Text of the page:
Earthlink, SK Telecom Try To Show The World How An MVNO Is Done
By Mike Masnick, Thu Jan 27 01:45:00 GMT 2005
Earthlink and SK Telecom kicked off quite a joint venture today, by planning to create an MVNO that takes what SK Telecom has learned in South Korea and brings it to the United States. Are Americans ready? Even more importantly, are other American operators ready?
Of all the companies to do this kind of deal, Earthlink is probably the least surprising. Unlike its larger and more well known competitor AOL, Earthlink has never been shy about testing new technologies. While it was initially a dialup ISP, Earthlink quickly embraced broadband, offering both DSL and cable broadband where they could, and even experimenting with Wi-Fi, broadband over powerlines and fixed wireless. The company also was an early provider of anti-virus, anti-spam and anti-popup tools, as well as an early supporter of VoIP, both in a partnership with Vonage and in offering its own SIP-based softphone solution. Clearly, the company is not afraid to take risks on new technologies -- and when it sees customer demand, it doesn't seem to worry about either cannibalizing its own business or upsetting legacy players. It just dives right in. As such, Earthlink seemed like the company to watch a few months back, when everyone else was fretting about changes to line sharing rules.
The deal today with SK Telecom to launch an MVNO joint venture shows just one part of how Earthlink plans to continue to grow. SK Telecom, also, seems like the perfect "other half" in this particular marriage. The company was the first in the world to launch both 1xRTT 2.5G service and EV-DO 3G service, while also providing plenty of innovative features and services. While it hasn't received nearly as much publicity as NTT DoCoMo in Japan, for years, many have looked to SK Telecom as the operator to follow when it comes to next generation wireless offerings. However, SK Telecom was bumping into a lot of walls back home, facing increased competition and fewer subscribers due, in part, to government regulations designed to prevent SK Telecom from becoming a mobile operator monopoly.
Details on the actual offering are still somewhat sketchy. It's clearly going to be an MVNO relationship. The initial reports that leaked out last night claimed that the network partner would be Verizon Wireless -- which makes sense, given SK Telecom's existing relationship with the operator, along with Verizon Wireless' network, which already has EV-DO deployed in many cities throughout the country. The official announcement, however, didn't name a network provider, saying it would be announced later. Other reports claimed that the company would use both Verizon Wireless and Sprint as providers of EV-DO networks. It's easy to argue over whether or not this makes any sense. Working with Verizon Wireless makes sense because of the reasons stated above. Working with Sprint makes sense because of Sprint's well-known experience being the network operator for just about every major American MVNO offering. Sprint also is hard at work deploying EV-DO, and doesn't face some of the spectrum holding limitations that have caused Verizon Wireless problems (including the lack of an EV-DO offering in the San Francisco Bay Area -- an easy target for early adopters). Working with a single network operator seems like it would be easier for a variety of reasons, but it's becoming clear that SK-Earthlink isn't looking for the easy way of doing things, but the right way of doing things.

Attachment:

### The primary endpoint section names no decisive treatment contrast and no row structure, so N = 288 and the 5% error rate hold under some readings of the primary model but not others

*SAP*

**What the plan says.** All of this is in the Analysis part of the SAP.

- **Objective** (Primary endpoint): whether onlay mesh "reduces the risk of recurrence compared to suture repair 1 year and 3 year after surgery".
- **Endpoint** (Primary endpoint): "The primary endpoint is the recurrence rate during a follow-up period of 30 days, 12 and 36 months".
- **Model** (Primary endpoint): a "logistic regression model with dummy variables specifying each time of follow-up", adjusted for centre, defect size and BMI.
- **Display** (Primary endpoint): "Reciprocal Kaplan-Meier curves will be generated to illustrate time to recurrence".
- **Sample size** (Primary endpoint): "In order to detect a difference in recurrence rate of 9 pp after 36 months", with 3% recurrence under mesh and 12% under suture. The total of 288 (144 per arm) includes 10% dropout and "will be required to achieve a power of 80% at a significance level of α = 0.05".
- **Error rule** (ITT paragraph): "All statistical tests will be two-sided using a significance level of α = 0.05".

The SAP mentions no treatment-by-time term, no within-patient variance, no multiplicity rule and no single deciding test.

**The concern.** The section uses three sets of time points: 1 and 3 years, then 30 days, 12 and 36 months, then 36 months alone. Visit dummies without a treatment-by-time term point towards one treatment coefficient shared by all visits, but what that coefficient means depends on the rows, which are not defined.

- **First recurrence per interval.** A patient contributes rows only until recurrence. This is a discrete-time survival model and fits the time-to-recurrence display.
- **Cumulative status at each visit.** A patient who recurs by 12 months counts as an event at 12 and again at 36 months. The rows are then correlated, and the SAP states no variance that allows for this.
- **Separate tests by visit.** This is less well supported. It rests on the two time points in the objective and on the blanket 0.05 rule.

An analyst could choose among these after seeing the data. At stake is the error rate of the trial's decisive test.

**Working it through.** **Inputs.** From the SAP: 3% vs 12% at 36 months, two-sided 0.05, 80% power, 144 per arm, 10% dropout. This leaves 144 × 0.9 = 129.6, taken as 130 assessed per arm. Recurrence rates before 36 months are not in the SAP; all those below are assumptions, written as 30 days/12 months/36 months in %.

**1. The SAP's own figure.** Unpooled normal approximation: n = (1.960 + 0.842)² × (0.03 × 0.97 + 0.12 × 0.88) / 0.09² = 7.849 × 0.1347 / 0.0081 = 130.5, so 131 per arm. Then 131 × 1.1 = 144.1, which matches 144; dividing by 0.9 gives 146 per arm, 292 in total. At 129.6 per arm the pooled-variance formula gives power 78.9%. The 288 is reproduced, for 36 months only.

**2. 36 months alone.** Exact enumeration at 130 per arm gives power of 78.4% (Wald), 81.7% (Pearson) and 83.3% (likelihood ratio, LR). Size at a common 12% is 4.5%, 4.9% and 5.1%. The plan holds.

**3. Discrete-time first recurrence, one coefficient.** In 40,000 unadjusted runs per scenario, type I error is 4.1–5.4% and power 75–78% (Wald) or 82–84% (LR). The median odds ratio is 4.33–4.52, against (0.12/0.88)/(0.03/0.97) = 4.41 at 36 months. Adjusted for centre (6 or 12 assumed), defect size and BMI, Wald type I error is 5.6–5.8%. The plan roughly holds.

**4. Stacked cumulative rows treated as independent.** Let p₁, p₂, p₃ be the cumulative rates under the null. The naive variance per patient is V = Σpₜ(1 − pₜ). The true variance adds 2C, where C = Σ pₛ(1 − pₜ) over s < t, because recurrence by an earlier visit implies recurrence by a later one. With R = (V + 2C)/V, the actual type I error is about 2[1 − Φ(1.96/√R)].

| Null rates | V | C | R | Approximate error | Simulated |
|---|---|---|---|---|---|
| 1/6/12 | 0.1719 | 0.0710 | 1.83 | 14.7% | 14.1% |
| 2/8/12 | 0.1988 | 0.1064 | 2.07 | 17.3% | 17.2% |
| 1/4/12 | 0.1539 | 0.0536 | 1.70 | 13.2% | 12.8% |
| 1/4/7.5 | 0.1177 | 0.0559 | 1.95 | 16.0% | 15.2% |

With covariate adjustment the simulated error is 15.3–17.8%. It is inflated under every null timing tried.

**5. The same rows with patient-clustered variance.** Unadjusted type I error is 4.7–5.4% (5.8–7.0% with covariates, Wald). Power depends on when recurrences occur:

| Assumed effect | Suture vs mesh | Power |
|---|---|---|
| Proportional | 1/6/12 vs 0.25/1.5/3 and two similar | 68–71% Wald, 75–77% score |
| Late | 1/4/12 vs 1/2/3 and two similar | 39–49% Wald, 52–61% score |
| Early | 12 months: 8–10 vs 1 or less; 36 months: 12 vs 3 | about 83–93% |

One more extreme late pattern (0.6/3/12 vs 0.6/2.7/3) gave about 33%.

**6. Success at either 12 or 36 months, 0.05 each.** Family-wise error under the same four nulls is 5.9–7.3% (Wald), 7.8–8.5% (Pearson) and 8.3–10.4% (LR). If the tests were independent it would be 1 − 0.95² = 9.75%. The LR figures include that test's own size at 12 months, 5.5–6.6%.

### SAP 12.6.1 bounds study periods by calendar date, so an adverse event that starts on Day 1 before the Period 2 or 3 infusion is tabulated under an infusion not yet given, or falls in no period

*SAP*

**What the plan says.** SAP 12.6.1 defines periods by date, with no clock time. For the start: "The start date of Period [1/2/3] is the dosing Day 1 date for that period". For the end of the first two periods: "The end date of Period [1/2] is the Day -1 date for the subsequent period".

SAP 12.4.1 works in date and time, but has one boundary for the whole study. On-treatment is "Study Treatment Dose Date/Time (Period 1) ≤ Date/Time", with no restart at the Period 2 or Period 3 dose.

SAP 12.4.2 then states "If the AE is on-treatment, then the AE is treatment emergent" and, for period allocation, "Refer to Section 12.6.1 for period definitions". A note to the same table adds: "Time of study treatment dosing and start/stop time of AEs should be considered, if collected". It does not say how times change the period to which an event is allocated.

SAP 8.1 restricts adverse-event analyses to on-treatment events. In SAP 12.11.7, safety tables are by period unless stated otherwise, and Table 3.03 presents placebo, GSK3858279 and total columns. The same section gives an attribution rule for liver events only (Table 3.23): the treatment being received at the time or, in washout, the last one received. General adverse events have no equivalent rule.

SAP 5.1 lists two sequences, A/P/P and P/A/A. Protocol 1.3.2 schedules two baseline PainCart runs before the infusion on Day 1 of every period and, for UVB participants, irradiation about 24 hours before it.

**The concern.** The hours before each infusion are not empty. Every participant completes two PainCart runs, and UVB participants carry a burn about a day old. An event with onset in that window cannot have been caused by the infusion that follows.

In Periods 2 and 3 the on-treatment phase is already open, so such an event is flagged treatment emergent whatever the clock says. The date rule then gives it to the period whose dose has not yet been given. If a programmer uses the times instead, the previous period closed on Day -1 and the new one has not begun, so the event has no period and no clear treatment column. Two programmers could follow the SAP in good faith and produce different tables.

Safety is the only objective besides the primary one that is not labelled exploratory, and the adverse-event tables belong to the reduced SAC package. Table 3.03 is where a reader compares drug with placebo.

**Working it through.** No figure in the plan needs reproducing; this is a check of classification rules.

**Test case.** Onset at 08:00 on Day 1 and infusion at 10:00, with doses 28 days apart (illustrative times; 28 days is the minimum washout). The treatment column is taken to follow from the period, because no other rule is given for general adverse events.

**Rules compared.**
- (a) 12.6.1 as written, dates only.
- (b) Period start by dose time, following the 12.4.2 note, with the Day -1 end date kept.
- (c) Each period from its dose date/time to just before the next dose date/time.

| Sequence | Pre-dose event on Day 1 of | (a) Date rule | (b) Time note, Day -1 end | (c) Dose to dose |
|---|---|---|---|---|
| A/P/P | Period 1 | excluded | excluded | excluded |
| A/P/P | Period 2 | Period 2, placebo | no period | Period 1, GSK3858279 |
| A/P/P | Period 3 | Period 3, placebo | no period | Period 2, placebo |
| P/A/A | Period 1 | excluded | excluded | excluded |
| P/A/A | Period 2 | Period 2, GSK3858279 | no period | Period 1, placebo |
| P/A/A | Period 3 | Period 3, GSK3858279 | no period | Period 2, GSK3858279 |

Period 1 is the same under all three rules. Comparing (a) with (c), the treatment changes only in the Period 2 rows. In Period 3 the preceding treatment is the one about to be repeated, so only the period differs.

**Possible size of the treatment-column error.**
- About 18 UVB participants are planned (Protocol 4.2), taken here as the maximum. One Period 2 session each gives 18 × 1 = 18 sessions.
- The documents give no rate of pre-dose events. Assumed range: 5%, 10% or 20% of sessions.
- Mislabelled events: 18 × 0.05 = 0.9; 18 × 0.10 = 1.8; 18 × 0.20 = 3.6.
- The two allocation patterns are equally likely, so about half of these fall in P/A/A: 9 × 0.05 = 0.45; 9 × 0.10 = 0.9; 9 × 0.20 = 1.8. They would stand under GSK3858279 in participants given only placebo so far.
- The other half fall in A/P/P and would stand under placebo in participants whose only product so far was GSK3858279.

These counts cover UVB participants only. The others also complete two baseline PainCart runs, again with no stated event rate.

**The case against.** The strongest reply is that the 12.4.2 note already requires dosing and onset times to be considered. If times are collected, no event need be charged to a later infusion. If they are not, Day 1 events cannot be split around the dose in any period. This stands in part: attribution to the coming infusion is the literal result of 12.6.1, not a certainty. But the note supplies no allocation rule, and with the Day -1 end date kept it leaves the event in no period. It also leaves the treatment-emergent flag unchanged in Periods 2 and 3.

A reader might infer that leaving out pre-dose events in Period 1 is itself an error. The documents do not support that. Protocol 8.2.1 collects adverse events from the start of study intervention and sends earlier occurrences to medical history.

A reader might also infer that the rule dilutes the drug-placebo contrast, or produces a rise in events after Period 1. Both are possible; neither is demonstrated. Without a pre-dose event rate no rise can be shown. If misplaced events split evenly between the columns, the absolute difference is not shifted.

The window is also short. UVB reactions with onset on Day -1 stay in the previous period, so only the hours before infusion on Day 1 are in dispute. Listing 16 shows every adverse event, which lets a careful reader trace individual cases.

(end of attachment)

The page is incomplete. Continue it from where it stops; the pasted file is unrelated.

That point may be what makes this either the most interesting or worrisome announcement for American mobile service in a while. At the announcement today, the new company focused on how it planned to bring SK Telecom's advanced features and services to the US, suggesting that US consumers were somewhat clueless on all that a mobile service could be. The big question that many have had in the US over the past few years, however, is whether or not the American consumer really wants the same features and services out of their mobile phones and devices that other areas of the world seem to want. That debate has gone on for ages, but there should be some empirical evidence as this offering moves forward.
Some, of course, will be tempted to compared it to NTT DoCoMo's move into the US with its tremendous investment in AT&T Wireless a few years ago -- resulting in the mMode offering, which many considered to be a weak copy of i-Mode. In that case, AT&T Wireless was held back by a variety of legacy issues and a terrible marketing plan that focused more on the name and the concept of an "mLife" than on actually telling users what it was good for. It seems unlikely that SK-Earthlink will make the same mistake. In fact, by doing this as an MVNO, it has to feel very freeing to SK Telecom. Had they done this directly with Verizon Wireless or another carrier, there would have been a number of legacy issues making it difficult to offer a truly customer focused offering.
This raises the final issue brought out by this announcement. While the world seems to be cheering on MVNOs right now, many of them seem to miss the mark, where it almost becomes a vanity play, rather than a serious attempt at offering something different that the market wants. MVNOs have mostly targeted niches and under-served markets. However, SK-Earthlink is taking a different approach. In the wake of merger mania in the mobile market in the US, it looks like SK-Earthlink is viewing the entire US market as an "under-served market." That is, it feels the American people aren't being offered a mobile phone service that really is all a mobile phone service can be -- and for that reason alone, other mobile operators (even SK-Earthlink's network operator partners) are going to want to watch very carefully what comes out of this joint venture.